Danzando con Borromini


In Renaissance and Baroque Italy just as veils commonly clothed the body, so drapes and all manner of hangings and awnings clothed streets and buildings for festivals and processions. There were even specialists who draped churches with scarlet cloths, tapestries and banners. In this way public spaces were temporarily transformed. The sway of the robes and vestments of nobles and clergy, together with the gentler movement of hangings and the fluttering of pennants, turn architecture into event. Blurring hard and fast distinctions between animate bodies and inanimate things, veils and drapes invite imaginative projection; both in sacred ritual and erotic imagination they conjure fantasy. When stirred by movement, cloths extend animate presence into a field of energy beyond the boundaries of the corporeal.


It was in seventeenth-century Rome that sculptors – most famously Bernini – realized the expressive agency and theatrical potential of drapery with unprecedented daring. But when Liz Rideal, an artist who has long engaged with cloth as material and metaphor, took up a residency in Rome, it was not these virtuoso works that she sought to emulate. Instead she infiltrated the spaces created by Baroque architects, discovering there an arena for her own performance. Rather than competing she entered into partnership and thereby renewed the event of our bodily encounter with architecture. Her favourite partner in this ‘dance’ was the rival of Bernini, Francesco Borromini. Celebrated and sometimes criticized by his contemporaries for his ‘chimerical’ structures, his buildings present a strange fusion of architecture and sculpture. ‘Drama is inherent’, Rudolf Wittkower observed, ‘in the way that the motifs unfold, expand and contract; in the way that movement surges upwards and comes to rest’.


Today the visitor to Rome may feel exhilarated by Borromini’s churches and palaces but also estranged by spaces made to stage events that no longer have meaning, spaces we enter as spectators not participants. Rideal’s series of artworks entitled Danzando con Borromini respond to the Baroque genius by intervening in a manner that invites participation in the present moment. Her interventions are at once surreptitious and celebratory. Throwing up chiffons as light as air, she appropriates the grandeur and energy of the Baroque, undoing its rhetoric and rendering it as immediate as breath, as intimate as a veil wrapped around the body. Ritual is reinvented, opened to dreams, to memories and feelings. And by the same gesture the veil is unwrapped, released within the body that is the building to perform arias and crescendos; in gauzy violets, greens, pinks and reds, the veils suggest coloratura made visible; sound can pass through them. Typically, the architectural vessels that Rideal prefers – whether exterior or interior – are curved and relatively contained. In spaces topped by domes, on spiraling staircases, in a narrow colonnade or tightly framed courtyards, the dance of tissue is performed within the embrace of the encircling body.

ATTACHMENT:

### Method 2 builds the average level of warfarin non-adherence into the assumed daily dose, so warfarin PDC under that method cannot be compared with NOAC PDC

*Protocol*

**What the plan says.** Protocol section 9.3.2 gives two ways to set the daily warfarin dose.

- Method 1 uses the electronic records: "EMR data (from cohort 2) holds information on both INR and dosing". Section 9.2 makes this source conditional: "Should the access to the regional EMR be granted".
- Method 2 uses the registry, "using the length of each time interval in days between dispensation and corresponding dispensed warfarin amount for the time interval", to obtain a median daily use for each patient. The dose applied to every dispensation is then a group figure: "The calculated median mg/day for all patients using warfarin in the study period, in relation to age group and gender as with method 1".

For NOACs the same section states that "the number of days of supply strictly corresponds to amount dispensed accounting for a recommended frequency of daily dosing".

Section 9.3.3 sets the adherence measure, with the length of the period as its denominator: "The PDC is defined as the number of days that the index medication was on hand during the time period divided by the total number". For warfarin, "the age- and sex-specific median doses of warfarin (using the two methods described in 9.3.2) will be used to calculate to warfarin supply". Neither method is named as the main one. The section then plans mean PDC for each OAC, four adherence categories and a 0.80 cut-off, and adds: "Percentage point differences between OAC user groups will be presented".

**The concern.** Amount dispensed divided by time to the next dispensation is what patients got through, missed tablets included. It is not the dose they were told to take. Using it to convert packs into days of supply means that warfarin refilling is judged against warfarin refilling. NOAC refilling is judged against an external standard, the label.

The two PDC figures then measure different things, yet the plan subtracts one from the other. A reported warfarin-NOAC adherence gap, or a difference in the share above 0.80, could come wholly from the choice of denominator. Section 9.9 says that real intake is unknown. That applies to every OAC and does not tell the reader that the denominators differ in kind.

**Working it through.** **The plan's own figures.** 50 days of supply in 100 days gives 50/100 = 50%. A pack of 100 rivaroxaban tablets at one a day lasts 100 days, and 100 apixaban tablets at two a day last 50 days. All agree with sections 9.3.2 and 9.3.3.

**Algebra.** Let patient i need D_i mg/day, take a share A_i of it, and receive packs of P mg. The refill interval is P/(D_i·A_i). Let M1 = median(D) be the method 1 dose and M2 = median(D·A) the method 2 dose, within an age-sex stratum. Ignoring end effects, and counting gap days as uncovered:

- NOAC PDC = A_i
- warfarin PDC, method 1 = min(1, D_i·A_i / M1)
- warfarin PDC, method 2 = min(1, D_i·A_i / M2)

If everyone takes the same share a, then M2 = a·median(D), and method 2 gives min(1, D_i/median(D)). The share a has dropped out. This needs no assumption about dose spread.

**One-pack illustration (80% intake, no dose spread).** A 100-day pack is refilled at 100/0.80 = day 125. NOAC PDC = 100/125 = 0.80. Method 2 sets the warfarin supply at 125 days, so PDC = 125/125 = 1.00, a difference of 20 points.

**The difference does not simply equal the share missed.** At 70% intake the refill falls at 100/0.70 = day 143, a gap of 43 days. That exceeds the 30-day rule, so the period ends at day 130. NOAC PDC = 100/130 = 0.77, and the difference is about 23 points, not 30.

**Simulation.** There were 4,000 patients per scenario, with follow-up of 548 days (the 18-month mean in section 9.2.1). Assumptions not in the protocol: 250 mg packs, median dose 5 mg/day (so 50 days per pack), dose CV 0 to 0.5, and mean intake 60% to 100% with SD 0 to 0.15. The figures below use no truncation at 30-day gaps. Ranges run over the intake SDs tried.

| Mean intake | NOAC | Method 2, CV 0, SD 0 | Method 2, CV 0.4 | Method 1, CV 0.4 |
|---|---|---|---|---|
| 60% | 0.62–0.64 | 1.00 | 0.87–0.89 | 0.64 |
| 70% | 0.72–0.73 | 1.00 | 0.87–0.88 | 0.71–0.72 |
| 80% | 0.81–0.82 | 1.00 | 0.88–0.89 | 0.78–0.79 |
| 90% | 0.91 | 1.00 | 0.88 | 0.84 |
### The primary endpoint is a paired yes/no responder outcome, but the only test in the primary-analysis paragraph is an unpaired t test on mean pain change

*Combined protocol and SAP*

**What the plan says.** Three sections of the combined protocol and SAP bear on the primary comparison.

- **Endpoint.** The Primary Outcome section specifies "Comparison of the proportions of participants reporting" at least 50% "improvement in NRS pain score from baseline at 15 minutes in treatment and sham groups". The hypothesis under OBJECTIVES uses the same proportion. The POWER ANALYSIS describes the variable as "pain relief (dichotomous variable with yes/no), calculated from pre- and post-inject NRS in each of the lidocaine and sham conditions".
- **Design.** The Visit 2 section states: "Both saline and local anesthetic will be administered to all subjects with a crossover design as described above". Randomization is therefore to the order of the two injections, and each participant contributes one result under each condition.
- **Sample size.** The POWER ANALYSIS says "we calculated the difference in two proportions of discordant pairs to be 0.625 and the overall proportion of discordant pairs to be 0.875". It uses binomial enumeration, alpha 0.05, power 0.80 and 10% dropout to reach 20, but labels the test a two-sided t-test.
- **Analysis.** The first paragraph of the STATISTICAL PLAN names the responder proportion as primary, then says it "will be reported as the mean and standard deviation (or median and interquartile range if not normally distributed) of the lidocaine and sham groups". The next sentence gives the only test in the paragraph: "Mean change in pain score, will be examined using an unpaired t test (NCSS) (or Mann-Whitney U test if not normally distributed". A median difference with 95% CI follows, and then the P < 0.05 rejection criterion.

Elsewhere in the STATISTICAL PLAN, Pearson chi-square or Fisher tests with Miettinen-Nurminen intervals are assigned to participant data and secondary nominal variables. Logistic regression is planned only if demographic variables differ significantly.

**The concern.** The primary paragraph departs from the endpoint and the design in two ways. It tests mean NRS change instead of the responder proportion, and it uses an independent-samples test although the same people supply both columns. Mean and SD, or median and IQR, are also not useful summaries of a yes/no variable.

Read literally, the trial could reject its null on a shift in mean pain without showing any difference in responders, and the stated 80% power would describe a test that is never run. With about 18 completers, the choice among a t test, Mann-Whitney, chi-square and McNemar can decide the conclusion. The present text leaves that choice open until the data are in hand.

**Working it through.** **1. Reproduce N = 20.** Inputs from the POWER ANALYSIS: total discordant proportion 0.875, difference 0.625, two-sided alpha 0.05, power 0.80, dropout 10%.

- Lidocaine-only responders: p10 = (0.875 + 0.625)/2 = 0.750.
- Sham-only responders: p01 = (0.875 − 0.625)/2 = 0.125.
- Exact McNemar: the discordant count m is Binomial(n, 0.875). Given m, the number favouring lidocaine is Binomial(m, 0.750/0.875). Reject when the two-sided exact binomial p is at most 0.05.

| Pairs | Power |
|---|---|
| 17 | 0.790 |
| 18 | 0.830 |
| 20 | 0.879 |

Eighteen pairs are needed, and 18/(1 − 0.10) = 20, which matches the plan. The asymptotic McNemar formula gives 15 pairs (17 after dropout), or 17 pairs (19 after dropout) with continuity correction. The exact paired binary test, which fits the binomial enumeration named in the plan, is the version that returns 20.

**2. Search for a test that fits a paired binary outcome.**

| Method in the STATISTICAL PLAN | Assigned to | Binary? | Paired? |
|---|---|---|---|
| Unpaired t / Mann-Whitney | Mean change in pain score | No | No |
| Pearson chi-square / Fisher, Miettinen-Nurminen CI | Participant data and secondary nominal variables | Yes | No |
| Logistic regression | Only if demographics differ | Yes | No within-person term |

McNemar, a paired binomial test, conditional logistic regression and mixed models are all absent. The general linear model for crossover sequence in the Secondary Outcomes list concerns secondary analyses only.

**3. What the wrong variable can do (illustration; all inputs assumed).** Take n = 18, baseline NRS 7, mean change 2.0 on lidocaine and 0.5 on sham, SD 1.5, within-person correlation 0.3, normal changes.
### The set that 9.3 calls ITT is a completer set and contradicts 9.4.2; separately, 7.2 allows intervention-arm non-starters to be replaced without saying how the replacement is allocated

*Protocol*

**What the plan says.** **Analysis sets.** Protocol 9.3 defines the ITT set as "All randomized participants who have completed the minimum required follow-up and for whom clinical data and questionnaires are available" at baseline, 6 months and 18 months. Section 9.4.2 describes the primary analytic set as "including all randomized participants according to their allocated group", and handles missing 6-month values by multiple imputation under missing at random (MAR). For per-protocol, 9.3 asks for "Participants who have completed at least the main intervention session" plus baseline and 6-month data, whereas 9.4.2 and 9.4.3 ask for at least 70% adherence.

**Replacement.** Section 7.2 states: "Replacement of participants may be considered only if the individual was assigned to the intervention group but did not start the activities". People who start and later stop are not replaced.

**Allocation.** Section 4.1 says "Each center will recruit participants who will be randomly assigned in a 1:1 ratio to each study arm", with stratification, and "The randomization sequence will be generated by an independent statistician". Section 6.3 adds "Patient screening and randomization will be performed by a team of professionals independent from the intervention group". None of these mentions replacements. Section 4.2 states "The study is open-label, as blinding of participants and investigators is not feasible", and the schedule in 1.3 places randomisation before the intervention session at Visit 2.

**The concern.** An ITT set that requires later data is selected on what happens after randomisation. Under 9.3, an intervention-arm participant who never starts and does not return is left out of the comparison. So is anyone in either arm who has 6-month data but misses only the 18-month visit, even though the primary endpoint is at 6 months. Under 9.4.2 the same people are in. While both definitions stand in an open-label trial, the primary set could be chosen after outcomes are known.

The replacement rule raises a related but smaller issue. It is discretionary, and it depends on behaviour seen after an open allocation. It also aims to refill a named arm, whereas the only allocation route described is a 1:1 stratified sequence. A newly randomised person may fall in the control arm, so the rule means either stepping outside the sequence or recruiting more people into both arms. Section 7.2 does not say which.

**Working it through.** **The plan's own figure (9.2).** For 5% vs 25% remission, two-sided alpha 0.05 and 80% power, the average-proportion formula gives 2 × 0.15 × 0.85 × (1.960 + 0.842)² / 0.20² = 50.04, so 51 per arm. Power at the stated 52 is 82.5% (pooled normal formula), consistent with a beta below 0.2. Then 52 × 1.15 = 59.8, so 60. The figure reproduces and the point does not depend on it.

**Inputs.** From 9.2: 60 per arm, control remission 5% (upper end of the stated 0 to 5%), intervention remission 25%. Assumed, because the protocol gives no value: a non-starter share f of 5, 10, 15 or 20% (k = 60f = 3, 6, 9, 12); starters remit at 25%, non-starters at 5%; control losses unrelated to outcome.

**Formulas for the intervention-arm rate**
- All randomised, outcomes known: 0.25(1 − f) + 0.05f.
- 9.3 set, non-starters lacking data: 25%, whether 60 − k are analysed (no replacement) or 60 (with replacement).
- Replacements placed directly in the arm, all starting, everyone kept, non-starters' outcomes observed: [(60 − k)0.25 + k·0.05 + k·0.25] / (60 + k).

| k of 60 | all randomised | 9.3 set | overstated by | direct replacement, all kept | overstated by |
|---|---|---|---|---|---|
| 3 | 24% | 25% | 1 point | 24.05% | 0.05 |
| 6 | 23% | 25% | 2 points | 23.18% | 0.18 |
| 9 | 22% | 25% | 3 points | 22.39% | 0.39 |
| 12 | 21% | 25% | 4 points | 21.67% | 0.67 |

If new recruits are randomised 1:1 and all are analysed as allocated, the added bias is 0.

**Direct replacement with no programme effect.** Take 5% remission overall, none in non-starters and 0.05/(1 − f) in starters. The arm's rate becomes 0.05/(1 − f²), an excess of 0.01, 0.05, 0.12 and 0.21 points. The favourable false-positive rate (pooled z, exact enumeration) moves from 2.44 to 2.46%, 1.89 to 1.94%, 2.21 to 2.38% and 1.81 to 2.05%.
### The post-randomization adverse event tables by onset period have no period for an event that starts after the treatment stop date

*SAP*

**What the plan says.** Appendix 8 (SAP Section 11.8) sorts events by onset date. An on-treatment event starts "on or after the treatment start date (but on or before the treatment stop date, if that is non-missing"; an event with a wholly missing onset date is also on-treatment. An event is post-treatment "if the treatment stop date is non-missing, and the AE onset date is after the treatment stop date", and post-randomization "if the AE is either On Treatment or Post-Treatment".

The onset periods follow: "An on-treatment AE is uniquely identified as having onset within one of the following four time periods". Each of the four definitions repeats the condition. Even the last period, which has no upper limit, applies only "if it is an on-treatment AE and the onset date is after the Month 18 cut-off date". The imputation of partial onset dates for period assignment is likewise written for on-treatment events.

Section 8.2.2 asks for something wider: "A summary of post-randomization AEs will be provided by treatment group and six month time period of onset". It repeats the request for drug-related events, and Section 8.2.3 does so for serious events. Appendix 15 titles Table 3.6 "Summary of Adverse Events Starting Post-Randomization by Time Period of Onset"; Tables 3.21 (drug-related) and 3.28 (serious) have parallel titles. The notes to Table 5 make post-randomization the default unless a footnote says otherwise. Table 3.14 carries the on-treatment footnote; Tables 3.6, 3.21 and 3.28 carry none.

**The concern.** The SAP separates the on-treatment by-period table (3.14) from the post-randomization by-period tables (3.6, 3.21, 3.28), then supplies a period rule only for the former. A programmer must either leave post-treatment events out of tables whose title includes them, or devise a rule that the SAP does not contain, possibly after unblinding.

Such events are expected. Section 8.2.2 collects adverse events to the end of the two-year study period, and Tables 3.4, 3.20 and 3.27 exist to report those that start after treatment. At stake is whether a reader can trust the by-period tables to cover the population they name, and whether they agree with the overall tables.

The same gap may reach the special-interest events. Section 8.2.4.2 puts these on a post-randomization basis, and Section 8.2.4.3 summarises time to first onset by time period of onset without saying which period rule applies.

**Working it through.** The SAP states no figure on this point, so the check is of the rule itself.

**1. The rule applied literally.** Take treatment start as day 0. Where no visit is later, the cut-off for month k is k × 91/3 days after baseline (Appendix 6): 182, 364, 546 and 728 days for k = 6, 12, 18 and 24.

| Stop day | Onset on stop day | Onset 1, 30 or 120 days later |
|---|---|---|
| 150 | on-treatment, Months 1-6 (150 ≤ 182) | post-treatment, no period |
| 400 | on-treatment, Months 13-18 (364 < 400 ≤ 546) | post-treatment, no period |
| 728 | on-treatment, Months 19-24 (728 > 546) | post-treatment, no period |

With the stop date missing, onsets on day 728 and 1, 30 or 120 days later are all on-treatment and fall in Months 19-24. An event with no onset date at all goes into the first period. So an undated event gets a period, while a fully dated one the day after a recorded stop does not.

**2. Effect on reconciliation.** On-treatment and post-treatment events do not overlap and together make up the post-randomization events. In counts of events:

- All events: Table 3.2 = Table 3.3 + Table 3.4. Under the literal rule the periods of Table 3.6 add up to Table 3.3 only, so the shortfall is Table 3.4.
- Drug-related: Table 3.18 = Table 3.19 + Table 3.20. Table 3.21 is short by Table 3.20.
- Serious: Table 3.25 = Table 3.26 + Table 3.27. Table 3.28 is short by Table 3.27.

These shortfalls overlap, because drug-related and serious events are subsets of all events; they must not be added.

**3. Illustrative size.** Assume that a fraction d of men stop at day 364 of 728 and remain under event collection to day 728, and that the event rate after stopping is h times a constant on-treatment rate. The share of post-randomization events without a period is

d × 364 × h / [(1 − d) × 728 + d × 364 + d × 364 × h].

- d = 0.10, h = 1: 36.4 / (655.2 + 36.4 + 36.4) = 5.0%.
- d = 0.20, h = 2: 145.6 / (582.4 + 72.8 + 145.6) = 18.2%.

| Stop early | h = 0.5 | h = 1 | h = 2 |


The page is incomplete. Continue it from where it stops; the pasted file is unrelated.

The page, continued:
If the veil of chiffon was once wrapped around the body, here the physical body has departed leaving only the trace or chimera of its presence, or perhaps just its skin, its chrysalis of colour, a body without organs. ‘The departed’ is both a common euphemism for the dead and a term for someone who has just left the stage. In historic art drapery is one of the motors of narrative, signaling where a figure has come from and where it is heading towards; by contrast Rideal’s chiffons hover mysteriously without destination. They suspend the movement from and towards. Like spirits released from the body they are free. Their presence is as temporal as music, yet the photographic artwork endures. Their energy brings to mind a passage by Merleau-Ponty, where he writes. ‘The painter “takes his body with him,” says Valéry… It is by lending his body to the world that the artist changes the world into paintings. To understand these transubstantiations we must go back to the working, actual body – not the body as a chunk of space or a bundle of functions but that body which is an intertwining of vision and movement.’


In daily life this constant intertwining of vision and movement passes largely unregistered by the conscious mind. Rideal’s artwork, in partnership with Borromini’s buildings, realizes this intertwining, ‘transubstantiating’ architecture into pictorial image. Yet we may also view these pictures as sculptures occupying volumes, softly turning and folding in air, meshing light with colour, and holding time suspended in the pleats and twists of fabric. In these mobile sculptures, Rideal has invented an equivalent to the fountains of Baroque Rome, cascading and rippling not with water but with colour. Like the fountains they pulse with life. Whereas seventeenth-century Baroque proclaims power and ostentation, Rideal’s restaging of the Baroque brings into being something at once more inward and more open, as close to the body as breath, as free and universal as air.


Paul Hills